The Normativity of Rationality

Philosophy Compass 5 (12):1057-1068 (2010)
Abstract
This article is an introduction to the recent debate about whether rationality is normative – that is, very roughly, about whether we should have attitudes which fit together in a coherent way. I begin by explaining an initial problem – the “detaching problem” – that arises on the assumption that we should have coherent attitudes. I then explain the prominent “wide-scope” solution to this problem, and some of the central objections to it. I end by considering the options that arise if we reject the wide-scope solution
Keywords Rational Requirements
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DOI 10.1111/j.1747-9991.2010.00357.x
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References found in this work BETA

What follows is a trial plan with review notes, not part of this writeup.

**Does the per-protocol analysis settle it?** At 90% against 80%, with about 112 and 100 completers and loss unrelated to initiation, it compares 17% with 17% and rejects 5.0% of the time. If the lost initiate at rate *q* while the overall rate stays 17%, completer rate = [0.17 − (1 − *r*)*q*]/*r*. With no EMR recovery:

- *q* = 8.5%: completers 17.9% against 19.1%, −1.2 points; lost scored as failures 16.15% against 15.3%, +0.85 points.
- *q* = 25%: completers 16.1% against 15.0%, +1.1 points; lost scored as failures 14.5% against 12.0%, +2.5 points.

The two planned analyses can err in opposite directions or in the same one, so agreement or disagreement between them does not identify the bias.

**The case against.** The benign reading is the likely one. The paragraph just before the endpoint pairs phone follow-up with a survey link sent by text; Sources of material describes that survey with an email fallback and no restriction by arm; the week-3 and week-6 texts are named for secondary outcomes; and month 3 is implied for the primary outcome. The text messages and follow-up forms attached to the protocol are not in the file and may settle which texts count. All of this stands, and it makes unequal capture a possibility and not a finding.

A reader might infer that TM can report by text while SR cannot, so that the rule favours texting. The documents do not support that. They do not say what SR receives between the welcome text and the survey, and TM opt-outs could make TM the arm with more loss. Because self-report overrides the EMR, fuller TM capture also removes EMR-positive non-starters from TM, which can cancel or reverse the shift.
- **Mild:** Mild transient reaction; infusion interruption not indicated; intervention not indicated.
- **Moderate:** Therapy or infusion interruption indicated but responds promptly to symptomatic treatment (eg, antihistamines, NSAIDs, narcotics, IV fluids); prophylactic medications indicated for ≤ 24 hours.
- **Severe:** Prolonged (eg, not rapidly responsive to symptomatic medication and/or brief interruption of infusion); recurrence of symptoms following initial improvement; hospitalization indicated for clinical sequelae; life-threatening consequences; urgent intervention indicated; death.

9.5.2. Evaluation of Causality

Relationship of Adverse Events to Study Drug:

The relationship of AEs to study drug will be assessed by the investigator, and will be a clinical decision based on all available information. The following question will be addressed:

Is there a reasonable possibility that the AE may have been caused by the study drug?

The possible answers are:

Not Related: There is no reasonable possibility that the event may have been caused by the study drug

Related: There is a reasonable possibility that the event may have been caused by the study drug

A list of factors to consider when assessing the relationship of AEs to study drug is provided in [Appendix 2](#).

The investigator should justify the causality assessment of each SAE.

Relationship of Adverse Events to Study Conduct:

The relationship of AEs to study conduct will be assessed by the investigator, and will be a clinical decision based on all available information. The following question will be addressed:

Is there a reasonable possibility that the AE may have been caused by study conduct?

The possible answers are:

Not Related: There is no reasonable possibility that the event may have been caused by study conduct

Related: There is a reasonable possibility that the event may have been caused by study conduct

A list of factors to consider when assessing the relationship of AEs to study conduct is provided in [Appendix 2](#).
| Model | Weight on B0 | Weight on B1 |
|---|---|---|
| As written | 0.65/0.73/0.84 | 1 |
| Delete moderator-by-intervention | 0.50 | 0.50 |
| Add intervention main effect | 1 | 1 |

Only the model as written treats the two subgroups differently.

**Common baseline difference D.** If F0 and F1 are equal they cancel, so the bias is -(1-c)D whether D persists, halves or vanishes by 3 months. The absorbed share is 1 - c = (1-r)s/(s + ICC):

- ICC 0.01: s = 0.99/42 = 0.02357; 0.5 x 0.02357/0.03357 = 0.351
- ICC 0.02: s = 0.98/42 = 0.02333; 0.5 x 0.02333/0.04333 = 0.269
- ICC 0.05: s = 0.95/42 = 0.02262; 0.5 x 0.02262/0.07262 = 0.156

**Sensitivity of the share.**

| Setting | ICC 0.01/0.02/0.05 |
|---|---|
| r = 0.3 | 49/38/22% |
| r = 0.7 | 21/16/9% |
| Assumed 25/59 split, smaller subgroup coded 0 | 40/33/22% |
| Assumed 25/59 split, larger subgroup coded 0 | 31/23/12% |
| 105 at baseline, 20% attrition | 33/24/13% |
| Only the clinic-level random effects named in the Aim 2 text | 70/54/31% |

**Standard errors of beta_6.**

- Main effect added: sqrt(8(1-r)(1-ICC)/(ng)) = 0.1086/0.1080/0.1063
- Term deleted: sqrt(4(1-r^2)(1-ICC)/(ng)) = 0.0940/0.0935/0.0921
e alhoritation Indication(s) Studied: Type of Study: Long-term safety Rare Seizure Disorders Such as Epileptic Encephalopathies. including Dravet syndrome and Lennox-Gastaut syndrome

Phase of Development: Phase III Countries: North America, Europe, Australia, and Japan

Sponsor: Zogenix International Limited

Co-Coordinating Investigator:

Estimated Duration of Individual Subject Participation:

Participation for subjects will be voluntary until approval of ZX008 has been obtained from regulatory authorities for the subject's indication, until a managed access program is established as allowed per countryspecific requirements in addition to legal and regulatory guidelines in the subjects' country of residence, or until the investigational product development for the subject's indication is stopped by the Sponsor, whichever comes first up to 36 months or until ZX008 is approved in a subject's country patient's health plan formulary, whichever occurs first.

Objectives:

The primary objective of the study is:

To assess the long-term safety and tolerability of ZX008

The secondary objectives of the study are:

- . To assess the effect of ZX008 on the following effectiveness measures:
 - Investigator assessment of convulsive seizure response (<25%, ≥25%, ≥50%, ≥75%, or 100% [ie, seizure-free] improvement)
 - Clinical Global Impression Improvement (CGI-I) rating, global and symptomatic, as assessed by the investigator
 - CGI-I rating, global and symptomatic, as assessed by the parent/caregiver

Michael Bratman (1987/1999). Intention, Plans, and Practical Reason. Center for the Study of Language and Information.

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Citations of this work BETA
Bruno Guindon (2016). Sources, Reasons, and Requirements. Philosophical Studies 173 (5):1253-1268.
Jan Willem Wieland (2013). What Carroll's Tortoise Actually Proves. Ethical Theory and Moral Practice 16 (5):983-997.

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